Next stop, Guelph and Waterloo, and a packed day meeting knowledge mobilisers from 4 different organisations, thanks to the brilliant Anne Bergen who brought us all together. The first was the Community Engaged Scholarship Institute (at the University of Guelph). CESI fosters collaborative and mutually beneficial community-university partnerships and builds mechanisms for universities and communities to work together in innovative and strategic ways. An insight from Georgia Simms (engaged practitioner in residence) was particularly memorable, when she talked about the impact of physical space on knowledge mobilisation and needing to ask questions like ‘Where will/does knowledge sharing happen?’ when planning knowledge mobilisation activities. The second was Gambling Research Exchange Ontario (GREO), a non-profit organisation which aims to move gambling related research into practice and policy. It was great to reflect with their CEO, Trudy, about the challenges of running their ‘ask a question’ service for decision makers, and to meet one of their knowledge brokers, Travis, who has published a great ‘beginners guide’ to knowledge mobilisation for researchers. The third organisation was the Canadian Water Network which focuses on bringing people together to achieve shared goals for water management in Canada. From them I gained some sense of what works if you are trying to bring different partners and groups of people together and that it’s not always about engineering meetings between the people you think have the most relevant knowledge and expertise, but is often about inviting and allowing motivated and interested people to come forward. The final organisation was the Research Institute for Aging, a charitable, non-profit foundation which links research, training and practice to enhance care and quality of life for older adults. We met at their new home, the Centre of Excellence for Innovation in Aging which includes a research building connected to a long-term care home and a living classroom where future health care professionals are trained. Their vision for linking research and practice through co-locating researchers, care staff, students and older adults was truly inspiring and it was great to talk with them about their future plans and think together about their knowledge mobilisation practices.
After such an exhausting day it was a relief to just meet with one group of people the following day – this time at Western University in London (Ontario!) The campus was truly stunning (if a bit Harry Potter-esque!) and it was a real pleasure to meet with Anita Kothari and some of her colleagues to find out about their research into knowledge mobilisation and integrated knowledge translation. Our conversation was wide-ranging and covered our shared interest and work on the mobilisation of ‘non-research’ knowledge and the various types of listening which support learning.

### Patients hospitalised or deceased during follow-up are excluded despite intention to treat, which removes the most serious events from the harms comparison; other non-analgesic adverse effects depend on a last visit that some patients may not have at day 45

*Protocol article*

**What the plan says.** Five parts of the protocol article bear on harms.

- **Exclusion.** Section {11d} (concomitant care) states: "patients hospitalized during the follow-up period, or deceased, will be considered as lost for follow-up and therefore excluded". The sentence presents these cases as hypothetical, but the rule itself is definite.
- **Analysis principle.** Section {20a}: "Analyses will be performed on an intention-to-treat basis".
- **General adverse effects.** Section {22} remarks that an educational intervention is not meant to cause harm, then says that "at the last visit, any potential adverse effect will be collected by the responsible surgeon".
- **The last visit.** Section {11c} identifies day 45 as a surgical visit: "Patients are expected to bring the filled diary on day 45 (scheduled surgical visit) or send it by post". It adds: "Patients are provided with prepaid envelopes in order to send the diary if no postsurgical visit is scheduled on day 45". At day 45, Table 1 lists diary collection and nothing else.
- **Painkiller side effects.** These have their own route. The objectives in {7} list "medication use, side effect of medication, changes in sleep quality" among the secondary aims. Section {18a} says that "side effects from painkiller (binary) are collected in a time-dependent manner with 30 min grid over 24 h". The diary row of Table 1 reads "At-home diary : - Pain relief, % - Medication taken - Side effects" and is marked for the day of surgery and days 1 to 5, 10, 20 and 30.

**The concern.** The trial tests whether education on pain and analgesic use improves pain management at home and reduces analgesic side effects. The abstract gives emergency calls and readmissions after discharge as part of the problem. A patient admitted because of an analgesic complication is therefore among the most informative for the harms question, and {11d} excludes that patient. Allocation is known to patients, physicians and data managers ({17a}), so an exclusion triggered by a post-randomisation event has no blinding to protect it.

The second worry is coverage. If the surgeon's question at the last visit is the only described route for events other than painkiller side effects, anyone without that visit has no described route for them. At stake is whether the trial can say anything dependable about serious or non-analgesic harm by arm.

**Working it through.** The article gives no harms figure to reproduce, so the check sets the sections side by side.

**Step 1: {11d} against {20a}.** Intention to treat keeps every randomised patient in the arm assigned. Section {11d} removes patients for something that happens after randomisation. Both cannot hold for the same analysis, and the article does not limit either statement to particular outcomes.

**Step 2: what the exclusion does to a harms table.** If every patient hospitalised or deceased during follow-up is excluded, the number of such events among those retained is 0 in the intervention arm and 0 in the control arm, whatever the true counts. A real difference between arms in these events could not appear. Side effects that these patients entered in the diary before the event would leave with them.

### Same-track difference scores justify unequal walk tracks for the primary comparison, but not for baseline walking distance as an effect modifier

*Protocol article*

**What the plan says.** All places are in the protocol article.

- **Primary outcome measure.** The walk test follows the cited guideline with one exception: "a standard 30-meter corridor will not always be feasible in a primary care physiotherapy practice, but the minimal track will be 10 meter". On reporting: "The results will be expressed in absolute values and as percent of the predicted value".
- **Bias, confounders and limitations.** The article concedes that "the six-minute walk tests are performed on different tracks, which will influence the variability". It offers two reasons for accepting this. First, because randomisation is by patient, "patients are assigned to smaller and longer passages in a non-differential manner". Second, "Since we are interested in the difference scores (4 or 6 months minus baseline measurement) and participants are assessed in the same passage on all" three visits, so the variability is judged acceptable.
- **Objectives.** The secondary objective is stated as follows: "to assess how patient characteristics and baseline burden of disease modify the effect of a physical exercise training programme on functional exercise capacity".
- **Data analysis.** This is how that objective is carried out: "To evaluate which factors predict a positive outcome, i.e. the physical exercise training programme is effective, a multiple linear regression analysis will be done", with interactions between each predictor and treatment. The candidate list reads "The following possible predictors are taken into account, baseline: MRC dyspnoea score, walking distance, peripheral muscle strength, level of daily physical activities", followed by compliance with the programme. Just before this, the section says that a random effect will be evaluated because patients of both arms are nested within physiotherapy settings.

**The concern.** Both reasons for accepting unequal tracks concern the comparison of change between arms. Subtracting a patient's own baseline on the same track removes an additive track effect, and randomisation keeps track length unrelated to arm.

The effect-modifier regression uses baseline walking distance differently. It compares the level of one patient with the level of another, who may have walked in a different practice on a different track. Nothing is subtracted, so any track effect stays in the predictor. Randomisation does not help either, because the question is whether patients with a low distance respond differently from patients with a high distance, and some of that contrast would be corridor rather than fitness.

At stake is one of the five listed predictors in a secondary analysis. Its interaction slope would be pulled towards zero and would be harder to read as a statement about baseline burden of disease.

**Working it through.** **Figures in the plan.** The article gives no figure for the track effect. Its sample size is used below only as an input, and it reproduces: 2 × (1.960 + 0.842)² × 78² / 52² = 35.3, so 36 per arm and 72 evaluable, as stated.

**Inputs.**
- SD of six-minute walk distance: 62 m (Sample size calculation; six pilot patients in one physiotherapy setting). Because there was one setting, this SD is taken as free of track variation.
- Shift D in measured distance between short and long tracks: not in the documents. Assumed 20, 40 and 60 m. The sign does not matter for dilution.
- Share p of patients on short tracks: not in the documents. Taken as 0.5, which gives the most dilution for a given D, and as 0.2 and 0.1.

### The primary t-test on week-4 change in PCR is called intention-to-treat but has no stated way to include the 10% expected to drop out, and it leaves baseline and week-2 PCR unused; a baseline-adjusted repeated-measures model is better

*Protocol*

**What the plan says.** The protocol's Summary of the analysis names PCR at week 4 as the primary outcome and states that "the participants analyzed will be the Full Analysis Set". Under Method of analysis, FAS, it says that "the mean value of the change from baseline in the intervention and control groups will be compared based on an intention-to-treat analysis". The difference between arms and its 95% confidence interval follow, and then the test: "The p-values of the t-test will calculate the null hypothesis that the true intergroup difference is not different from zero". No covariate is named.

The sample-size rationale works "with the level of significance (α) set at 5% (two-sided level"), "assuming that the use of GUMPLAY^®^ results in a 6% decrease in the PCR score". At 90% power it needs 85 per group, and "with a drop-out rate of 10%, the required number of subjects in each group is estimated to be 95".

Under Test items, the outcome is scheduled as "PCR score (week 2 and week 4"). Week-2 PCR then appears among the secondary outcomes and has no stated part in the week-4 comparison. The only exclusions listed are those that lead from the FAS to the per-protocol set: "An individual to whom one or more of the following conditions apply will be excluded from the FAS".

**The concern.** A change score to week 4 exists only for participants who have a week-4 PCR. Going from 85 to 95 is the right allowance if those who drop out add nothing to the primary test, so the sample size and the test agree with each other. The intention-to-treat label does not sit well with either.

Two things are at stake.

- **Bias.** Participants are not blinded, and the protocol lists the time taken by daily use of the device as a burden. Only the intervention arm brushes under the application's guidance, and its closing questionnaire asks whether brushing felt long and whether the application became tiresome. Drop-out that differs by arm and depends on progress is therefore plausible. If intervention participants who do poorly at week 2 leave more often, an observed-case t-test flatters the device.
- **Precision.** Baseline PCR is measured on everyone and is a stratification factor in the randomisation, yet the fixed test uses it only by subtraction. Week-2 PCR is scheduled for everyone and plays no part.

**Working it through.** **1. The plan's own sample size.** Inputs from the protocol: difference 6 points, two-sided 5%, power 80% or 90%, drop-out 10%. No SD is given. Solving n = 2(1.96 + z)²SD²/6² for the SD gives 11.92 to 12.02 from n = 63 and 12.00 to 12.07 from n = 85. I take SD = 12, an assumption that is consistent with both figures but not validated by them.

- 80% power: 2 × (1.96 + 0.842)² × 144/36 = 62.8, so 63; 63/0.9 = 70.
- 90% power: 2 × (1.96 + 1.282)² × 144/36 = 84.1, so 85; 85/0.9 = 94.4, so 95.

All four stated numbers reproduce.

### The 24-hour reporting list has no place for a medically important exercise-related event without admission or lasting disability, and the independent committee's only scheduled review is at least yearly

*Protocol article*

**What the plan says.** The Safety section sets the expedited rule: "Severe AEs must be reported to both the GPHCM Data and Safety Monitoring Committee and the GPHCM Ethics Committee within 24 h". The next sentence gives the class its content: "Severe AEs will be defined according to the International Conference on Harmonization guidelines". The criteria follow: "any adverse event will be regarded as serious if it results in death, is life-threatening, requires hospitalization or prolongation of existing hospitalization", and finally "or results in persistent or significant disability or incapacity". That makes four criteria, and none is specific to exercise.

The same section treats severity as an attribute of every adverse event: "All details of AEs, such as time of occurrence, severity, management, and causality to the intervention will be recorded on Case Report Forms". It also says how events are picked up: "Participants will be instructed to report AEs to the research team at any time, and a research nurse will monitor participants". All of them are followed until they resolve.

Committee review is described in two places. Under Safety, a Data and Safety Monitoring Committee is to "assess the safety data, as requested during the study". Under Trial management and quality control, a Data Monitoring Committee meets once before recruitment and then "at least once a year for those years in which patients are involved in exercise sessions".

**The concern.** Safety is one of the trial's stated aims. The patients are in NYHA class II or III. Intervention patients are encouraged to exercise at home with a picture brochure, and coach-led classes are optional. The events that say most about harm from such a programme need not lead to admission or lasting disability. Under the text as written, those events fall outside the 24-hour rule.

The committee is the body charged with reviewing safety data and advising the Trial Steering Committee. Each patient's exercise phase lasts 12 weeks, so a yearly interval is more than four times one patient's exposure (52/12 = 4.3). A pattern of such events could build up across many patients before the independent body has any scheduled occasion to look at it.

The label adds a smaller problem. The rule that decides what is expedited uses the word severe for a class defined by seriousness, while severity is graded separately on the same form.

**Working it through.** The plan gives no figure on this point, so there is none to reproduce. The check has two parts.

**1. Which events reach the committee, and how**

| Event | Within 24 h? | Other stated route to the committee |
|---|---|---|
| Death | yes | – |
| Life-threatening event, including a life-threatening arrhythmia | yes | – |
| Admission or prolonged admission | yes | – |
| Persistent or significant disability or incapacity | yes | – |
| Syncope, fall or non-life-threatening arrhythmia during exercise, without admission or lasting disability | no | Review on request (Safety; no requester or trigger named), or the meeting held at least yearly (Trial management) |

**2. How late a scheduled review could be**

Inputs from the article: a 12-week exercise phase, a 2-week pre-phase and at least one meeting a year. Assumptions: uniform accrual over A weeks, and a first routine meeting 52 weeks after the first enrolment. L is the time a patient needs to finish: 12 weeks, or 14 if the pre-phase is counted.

Following lots of travelling around, my final stop was Toronto where I was based for just over a week. This gave me a much-needed chance to stop and reflect on conversations so far, but not until I’d met with a few more people! First on the list was the brilliant David Phipps and his equally brilliant colleague Michael Johnny. They are responsible for the Knowledge Mobilisation Unit at York University, which was just about to celebrate its 10th anniversary. As ‘veterans’ in the field of knowledge mobilisation, it was great to have a chance to benefit from their wisdom and insight and think together about some of the gaps in the field and work still to be done. Michael described the unit as ‘content agnostic’ (i.e. they will partner and work with anyone from any academic discipline or community organisation). This seemed like a great way of describing what knowledge mobilisation is about and has definitely stuck with me as a label I can apply to myself!
After a bit of ‘philosophising’ with the Toronto chapter of the Canadian KTE CoP (see last blog post), it was on to my final meeting with Amanda Cooper, a knowledge mobilisation researcher working in the field of education. Sitting in the sunshine, and then in the shade of a restaurant, we shared experiences, insights and ideas about knowledge mobilisation theory and practice and found an enormous amount of common ground which turned out to extend far beyond our research interests! I left buzzing with ideas for further projects and collaborations.
So, after all those visits to all those people, what did I learn about knowledge mobilisation in Canada? First, there are LOTS of organisations and teams who dedicate themselves to mobilising knowledge. Even though I had visited so many, I felt as if I’d barely scratched the surface, an impression which was confirmed when I attended the Canadian Knowledge Mobilisation Forum the following week and heard about even more people doing inspiring work! I think we can safely say that Canada leads the way in knowledge mobilisation practice. Second, amongst the people I met it seemed to be taken for granted that knowledge mobilisation deals with knowledge of all kinds (and not just research findings) and this perspective seemed to be both respected and embraced. Third, knowledge mobilisation is understood and valued across disciplines and subject specialisms. There is a ‘shared language’ of knowledge mobilisation in Canada which makes it possible for knowledge mobilisation specialists to come together and learn from one another, even if they are working in very different areas. Finally, although there is a vast amount of innovative knowledge mobilisation practice going on in Canada, relatively little of this has been written down or shared in any ‘formal’ sense. The question I asked more than any other over my time there was “Have you written that up anywhere?” (by which I meant short reports, blog posts or web pages rather than journal articles). The answer was so often ‘no’, which suggests that if you’re looking from the outside you’ll only ever be able to see the very tip of the Canadian knowledge mobilisation iceberg.
In the end I left Canada with the overwhelming sense that I had finally found my knowledge mobilisation ‘home’ and had been welcomed into an exciting and vibrant family of knowledge mobilisers. It was a journey well worth making.